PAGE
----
SB 553 will come to a vote on Monday, March 30. This bill has many new updates to better regulate and protect modern cyclists, including:
- 3-foot passing requirement
- Use of either right or left arm for signaling
- Ability to proceed through an intersection, when clear, if unable to trigger the traffic signal sensor
BUT, one provision has been added which is problematic. The bill would restrict cyclists to ride single-file on all state and federal highways.
Why is that a bad idea? Because it actually worsens safety and convenience for cyclists and drivers.
Stay with me here, because it’s a little counter-intuitive. It can help to split state roads into two categories: Busy and Quiet.
Busy: Most of our experiences of state roads are big highways like SR-23 or SR-933. In those cases, cyclists will be riding single-file anyway out of a healthy respect for their safety. In these cases, the law is redundant.
Quiet: Many state roads outside of major cities are rural, straight, and infrequently trafficked. On these roads, the law would have a constraining effect on cyclists’ behavior to keep them from riding in the way which they would normally find safest. On quiet rural state roads (the only roads where the law has any effect), the provision worsens safety and convenience for cyclists and drivers.
Why? There are at least four good reasons:
1. Any group cycling along will be at least twice as long on a state or federal highway, thus making the group more difficult to pass rather than easier.
2. It lessens the visibility of cyclists, since they are viewed from behind, Drivers will find themselves more often surprised by cyclists, with the feeling that they “came out of nowhere,” or that they were suddenly “right on top of them.” Drivers don’t like to be surprised by us, and we don’t like them to be surprised by us either.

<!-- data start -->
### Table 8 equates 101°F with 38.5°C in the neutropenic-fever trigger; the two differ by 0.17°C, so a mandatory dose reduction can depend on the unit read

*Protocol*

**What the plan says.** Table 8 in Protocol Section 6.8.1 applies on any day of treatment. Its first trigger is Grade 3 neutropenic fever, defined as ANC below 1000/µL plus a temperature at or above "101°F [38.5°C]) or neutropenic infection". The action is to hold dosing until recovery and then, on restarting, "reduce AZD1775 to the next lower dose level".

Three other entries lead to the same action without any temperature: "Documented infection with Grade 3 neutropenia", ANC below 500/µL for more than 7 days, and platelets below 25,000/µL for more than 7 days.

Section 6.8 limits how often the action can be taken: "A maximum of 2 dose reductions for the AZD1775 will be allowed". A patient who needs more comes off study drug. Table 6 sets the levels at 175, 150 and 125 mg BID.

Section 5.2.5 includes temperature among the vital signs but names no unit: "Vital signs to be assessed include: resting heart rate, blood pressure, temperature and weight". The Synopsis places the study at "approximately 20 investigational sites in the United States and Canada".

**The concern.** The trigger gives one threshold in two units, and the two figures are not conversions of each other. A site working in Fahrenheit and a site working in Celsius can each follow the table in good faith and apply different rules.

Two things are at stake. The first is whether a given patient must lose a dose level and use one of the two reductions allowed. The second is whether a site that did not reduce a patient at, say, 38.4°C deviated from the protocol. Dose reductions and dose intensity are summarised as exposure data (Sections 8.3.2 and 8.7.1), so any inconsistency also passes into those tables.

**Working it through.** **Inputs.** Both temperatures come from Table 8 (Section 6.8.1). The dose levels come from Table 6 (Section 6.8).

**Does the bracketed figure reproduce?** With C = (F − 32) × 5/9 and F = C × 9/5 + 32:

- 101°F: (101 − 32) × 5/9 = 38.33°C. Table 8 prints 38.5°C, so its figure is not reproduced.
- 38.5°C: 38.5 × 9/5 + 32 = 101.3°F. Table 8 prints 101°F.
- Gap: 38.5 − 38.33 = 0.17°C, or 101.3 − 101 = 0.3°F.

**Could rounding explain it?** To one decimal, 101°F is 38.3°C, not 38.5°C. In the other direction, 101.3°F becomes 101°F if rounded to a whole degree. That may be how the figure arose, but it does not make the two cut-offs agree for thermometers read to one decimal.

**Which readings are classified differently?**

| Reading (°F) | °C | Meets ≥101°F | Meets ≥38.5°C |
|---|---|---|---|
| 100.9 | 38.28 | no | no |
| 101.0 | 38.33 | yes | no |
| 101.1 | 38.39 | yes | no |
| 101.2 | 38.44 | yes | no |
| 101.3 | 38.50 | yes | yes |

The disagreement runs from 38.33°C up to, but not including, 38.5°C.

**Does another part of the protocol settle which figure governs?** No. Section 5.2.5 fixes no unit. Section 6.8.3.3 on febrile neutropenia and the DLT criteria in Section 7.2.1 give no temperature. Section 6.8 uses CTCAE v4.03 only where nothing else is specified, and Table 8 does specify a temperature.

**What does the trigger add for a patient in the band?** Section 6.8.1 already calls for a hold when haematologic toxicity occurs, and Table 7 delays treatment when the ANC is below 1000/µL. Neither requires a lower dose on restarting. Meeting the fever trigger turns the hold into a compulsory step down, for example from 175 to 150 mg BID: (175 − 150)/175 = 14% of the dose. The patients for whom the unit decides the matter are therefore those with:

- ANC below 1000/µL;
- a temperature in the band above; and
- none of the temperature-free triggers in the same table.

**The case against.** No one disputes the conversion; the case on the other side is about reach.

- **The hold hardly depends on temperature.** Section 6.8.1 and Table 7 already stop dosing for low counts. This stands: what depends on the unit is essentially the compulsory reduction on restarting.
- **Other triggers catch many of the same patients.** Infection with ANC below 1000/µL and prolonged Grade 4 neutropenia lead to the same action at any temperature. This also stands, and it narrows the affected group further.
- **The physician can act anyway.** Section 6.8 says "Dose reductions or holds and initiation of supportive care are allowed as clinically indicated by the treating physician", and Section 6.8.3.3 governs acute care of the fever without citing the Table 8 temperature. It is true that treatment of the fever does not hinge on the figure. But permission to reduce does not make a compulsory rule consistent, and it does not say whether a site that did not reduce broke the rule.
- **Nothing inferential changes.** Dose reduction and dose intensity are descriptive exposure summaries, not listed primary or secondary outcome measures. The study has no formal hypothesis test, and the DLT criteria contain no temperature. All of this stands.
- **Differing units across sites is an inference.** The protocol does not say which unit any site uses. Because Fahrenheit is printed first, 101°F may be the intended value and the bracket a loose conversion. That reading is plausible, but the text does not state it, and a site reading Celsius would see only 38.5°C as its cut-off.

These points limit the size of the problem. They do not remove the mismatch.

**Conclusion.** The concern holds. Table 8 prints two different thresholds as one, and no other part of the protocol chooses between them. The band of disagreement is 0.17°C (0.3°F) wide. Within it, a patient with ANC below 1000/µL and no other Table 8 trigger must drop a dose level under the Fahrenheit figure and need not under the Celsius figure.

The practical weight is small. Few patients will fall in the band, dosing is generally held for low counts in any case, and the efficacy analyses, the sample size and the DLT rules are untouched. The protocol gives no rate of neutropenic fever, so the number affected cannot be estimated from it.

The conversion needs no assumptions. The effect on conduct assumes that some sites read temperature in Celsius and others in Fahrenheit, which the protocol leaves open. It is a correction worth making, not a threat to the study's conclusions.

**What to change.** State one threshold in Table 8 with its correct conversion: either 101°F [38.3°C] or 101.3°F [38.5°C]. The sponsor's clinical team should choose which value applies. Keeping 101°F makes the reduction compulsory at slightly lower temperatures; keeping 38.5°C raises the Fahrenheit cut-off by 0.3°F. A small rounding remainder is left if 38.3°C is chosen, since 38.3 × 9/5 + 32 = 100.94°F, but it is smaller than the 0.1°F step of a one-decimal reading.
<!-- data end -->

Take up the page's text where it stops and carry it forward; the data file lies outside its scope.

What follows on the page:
3. It outlaws a cyclist from even passing any other cyclist, so any group that enters a state or federal highway as one group will quickly be fractured into several smaller groups, which are more difficult and annoying to pass. Drivers will find themselves in the middle of groups of cyclists rather than passing them all at once.
One might suppose that police would decline to enforce the law in regards to one cyclist momentarily passing another, but already police quite vigorously enforce the two-abreast law whenever someone passes a group of two. No passing is an unavoidable consequence of this provision.
4. The provision would force cyclists to move from open, smooth roads with generous sight-lines to narrow, curvy back roads. One might say “Cyclists don’t belong on state and federal highways in the first place!”, and in fact most of the time, cyclists would agree. I do very little of my riding on highways, as do most. But there are some sections of highways that are sufficiently rural and infrequently trafficked that they are actually the safest roads around.
The best example of this phenomenon is the Ride Across Indiana (RAIN) ride, in which cyclists roll from Terre Haute to Earlham College in one day on US-40. This works great because nearly all of US-40 has four lanes, long sight-lines and generally little traffic. Drivers can see cyclists ahead from far away, and it is very easy for them to change lanes well ahead of time. If RAIN were conducted on back roads, they may well face fewer drivers but those drivers would be much more frazzled by the encounter.
As you can see, the effects of this provision aren’t just more dangerous to cyclists, they’re actually also more annoying and stressful for drivers! Like most riders when I’m on the road I try to be as inconveniencing as possible, and I generally try to avoid annoying drivers as much as I can. This bill would much more difficult for all of us who try to ride courteously.
That said, even with the single-file provision this bill SB 553 is a great bill. So when you call or email your representative, let her know that “The bill is great, except…”
You can find out who is your legislator here: LINK. Be polite but get your message across–the bill is great but this particular provision is bad for everyone. The vote is in the House Monday, so get your comments in before the weekend and make sure your voice is heard!